What You Need To Know About Divorce In Florida
Florida divorce laws can vary from other states and choices you make now about your Florida divorce can have lasting consequences for you and your family. If you are considering filing a Florida divorce and have divorce questions, contact a Florida divorce lawyer for more information.
Florida divorce lawyers understand all the complicated issues surrounding a Florida divorce including child custody, child support, alimony and Florida residency laws. Do not leave your Florida divorce to chance. Find a professional divorce attorney in Florida who can answer all of your divorce questions.
Hiring a Florida divorce lawyer
Do you need a Florida divorce attorney? Divorce attorneys understand the complexities of Florida divorce laws. Are you eligible to receive alimony or spousal support payments? Who will have legal custody of the children? Will you have to pay child support and if so, how much? Contact a Florida divorce lawyer to review your Florida divorce case.
Children and Divorce
Florida child custody laws favor joint legal custody. Florida statutes for child custody suggests, “It is the public policy of this state to assure that each minor child has frequent and continuing contact with both parents after the parents separate or divorce, and to encourage parents to share the rights and responsibilities and joys of childrearing. After considering all relevant facts, the father of the child shall be given the same consideration as the mother in determining the primary residence of a child, irrespective of the age or sex of the child.”
Florida courts arranging child custody will consider all other relevant factors including:
- Which parent is most likely to have continued and frequent contact with the non-custodial parent
- The ties that exist between each parent and the child
- The ability of each parent to provide the necessities of life including food, shelter and clothing
- The desire of maintaining continuity in the child’s life and how long the child has lived in a safe, stable and satisfactory environment
- The permanence of the proposed custodial home
- The moral fitness of each parent
- The child’s home, school and community record
- The child’s preference of home (if the child is deemed mature enough) to express their preference
- The willingness of each parent to encourage and facilitate a continued close relationship with the other parent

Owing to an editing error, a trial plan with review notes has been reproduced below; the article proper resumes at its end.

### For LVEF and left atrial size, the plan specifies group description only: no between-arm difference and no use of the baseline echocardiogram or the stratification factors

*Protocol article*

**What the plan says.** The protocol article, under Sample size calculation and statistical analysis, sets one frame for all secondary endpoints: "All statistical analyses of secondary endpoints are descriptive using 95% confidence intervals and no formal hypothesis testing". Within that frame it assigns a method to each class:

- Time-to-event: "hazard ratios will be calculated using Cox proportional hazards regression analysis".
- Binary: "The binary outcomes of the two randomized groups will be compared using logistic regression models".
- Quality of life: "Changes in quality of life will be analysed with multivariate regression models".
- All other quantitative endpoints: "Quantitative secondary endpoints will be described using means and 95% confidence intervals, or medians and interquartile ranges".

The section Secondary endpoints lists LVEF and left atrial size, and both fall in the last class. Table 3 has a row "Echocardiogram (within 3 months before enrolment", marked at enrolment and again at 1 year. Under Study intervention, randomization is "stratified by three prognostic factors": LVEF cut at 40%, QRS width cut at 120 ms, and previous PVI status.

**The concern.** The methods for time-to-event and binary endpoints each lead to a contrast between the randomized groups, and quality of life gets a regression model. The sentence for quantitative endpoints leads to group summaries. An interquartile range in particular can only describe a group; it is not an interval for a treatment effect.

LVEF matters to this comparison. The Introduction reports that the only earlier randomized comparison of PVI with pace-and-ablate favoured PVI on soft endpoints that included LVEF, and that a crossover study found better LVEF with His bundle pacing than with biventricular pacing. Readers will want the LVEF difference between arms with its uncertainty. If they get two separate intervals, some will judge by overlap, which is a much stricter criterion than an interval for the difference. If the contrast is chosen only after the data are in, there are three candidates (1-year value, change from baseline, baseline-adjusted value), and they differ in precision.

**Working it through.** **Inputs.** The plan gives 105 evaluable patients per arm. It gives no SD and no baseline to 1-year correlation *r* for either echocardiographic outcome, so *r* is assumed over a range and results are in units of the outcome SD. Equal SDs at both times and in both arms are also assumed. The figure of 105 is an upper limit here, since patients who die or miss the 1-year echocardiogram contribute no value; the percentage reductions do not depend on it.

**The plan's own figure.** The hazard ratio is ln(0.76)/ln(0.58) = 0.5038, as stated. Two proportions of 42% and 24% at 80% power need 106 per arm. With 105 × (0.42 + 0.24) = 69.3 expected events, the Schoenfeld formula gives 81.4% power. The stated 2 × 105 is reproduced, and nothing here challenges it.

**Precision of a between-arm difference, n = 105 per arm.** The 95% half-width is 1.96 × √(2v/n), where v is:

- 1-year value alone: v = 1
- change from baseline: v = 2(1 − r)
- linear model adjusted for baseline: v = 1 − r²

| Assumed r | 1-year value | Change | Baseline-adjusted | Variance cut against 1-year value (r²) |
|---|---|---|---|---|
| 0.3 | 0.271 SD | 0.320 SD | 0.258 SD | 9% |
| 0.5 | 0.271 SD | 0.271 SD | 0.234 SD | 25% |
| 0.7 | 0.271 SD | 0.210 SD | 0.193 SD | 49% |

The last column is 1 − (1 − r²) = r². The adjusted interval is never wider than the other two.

- Whether or not either party has knowingly supplied false information about domestic violence
- Whether or not there is evidence of domestic violence or child abuse
- All other facts the court deems relevant
Florida Child Support
In the state of Florida, the Florida Department of Revenue will enforce child support orders and help obtain Florida child support payments. These services can include finding a missing parent or determining paternity of a child. Florida child support payments may be taken from income tax refunds, unemployment benefits, workers’ compensation benefits and lottery awards. Failure to pay Florida child support can result in severe fines and penalties including: liens against property, arrests and a suspension of a Florida driver’s license.
What is the bottom line? In Florida, if you have a child, regardless if you are married or have filed for a Florida divorce, you are responsible for caring for your child until they are 18 years old. Florida takes child support very seriously, and it is important to discuss your Florida child support arrangements with a professional Florida divorce lawyer.
Florida’s child support statute (Florida Statute 61.30) determines who and how much child support is paid. The court will consider several factors when allocating Florida child support payments such as: the income of each parent, child care needs, healthcare costs, the age of the child and the amount of each parent’s income.
Statutory guidelines exist for calculating Florida child support payments. The final calculated amount may vary from the guidelines if there are additional factors the Florida court considers such as whether or not the child had additional sources of income or high medical or educational costs. Florida courts generally provide a written explanation if they propose a child support payment amount which varies from the statutory child custody payment amount.